Mathew Safer, AB’01 (2008, three episodes): I ran the category of Cheeses of the World. They gave the cheese and you had to name the country of origin. Alex commented, “The man knows his cheese.”

Steve Mitchell, AM’92 (2001, four episodes): There was one answer about a French word for blending something to a liquid state. … The correct response was purée, but I buzzed in with frappe. … They stopped the taping for about 15 minutes to research the topic, after which I was awarded the credit. Another contestant gave a response that they had to research for over half an hour, and we had to stay in our spots the whole time.

Dan Burke, AM’06 (two episodes): I would say that the two Final Jeopardy clues were the most memorable. The first was in the category Biblical Names. It asked for the name of a wife of King David who shared a name with two early first ladies of the US. The name is Hebrew for “father’s delight.” I went to the Divinity School and now teach high school theology, but when the clue came up, I blanked. All I could think of was Bathsheba, knowing that no first lady ever had that name. At the last second, Abigail popped into my mind—I don’t know how—so I went with that. [He was right.]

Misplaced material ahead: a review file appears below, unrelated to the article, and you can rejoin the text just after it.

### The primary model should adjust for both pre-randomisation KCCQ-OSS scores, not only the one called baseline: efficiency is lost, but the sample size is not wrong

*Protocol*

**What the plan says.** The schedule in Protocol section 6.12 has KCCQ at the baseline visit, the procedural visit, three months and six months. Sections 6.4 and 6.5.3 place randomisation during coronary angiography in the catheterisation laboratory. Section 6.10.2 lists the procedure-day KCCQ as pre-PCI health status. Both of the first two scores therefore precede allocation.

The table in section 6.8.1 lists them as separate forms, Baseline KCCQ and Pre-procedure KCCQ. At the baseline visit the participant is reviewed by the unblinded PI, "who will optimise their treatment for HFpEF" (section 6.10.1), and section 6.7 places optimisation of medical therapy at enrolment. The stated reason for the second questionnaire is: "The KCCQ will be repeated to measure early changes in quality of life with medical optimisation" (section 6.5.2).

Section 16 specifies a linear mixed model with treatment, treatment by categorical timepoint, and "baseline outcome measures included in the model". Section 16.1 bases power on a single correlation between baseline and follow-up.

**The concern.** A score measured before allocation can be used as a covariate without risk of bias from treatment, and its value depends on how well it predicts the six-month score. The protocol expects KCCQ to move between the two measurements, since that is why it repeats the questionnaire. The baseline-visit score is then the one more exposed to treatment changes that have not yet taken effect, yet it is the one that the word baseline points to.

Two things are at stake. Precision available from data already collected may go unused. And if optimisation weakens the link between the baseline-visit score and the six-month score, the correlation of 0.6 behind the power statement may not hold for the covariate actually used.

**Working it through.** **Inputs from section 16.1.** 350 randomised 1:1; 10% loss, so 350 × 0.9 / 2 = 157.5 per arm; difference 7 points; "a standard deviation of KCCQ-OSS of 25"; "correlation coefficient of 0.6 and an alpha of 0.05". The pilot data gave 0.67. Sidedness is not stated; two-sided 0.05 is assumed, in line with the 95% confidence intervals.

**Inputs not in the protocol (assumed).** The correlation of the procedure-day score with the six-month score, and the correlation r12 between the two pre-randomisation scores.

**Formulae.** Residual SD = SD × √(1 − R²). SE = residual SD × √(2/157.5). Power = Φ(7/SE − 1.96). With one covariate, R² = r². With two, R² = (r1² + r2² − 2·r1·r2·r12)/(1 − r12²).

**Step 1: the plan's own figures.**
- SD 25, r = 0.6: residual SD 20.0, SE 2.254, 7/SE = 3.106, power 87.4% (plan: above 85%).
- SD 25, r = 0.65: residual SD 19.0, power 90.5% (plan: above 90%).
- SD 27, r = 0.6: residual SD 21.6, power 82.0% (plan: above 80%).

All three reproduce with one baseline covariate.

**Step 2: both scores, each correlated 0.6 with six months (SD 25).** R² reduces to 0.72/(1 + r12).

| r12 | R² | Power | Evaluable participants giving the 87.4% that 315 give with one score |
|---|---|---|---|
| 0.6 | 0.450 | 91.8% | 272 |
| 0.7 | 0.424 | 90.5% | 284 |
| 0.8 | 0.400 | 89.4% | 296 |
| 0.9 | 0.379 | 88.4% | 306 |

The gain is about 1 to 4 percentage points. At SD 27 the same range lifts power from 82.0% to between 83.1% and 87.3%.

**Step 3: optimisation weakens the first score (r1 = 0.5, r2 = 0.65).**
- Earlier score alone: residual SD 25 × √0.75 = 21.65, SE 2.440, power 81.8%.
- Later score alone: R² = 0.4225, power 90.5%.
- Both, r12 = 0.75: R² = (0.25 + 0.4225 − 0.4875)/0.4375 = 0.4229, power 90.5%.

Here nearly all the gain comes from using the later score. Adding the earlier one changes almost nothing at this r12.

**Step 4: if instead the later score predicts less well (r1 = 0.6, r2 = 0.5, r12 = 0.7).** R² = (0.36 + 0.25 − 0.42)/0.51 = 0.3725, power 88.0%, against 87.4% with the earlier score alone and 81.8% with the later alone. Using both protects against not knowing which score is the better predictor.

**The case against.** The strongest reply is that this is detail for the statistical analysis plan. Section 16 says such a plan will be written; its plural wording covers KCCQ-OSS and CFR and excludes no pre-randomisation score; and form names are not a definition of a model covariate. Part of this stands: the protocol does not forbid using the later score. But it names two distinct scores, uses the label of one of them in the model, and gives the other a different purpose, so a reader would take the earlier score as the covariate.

On the second show, I was again down going into Final Jeopardy, where the category was British History. The clue asked for the last British monarch to step foot in the House of Commons. I had wagered all but $3, and went with Charles II. The correct answer was Charles I. I was only one roman numeral off. I would have lost by $3 even if I had gotten it right, but I’ll never forget that answer.


Which clues stumped you?

Pawson: In a moment of everlasting shame, I botched the number of articles in the Constitution. Then all my classmates commented on Facebook, “I didn’t know that either,” and Marsha Ferziger Nagorsky [JD’95 , Law School lecturer and assistant dean for communications] asked us to stop publicly embarrassing the school.

Safer: The Final Jeopardy answer that eliminated me was, “These two Asian nations are the only two that start with ‘A’ but don’t end with ‘A.’” Geography is my strongest subject, so I immediately started running through my mental map. I started in the west and pretty quickly hit Azerbaijan, and then started in the east. Time ran out before I reached the obvious Afghanistan.

Of course, two weeks after I filmed the show, and before it aired, the same question was asked at a pub trivia competition I was in. My wife and I looked at each other and broke into laughter.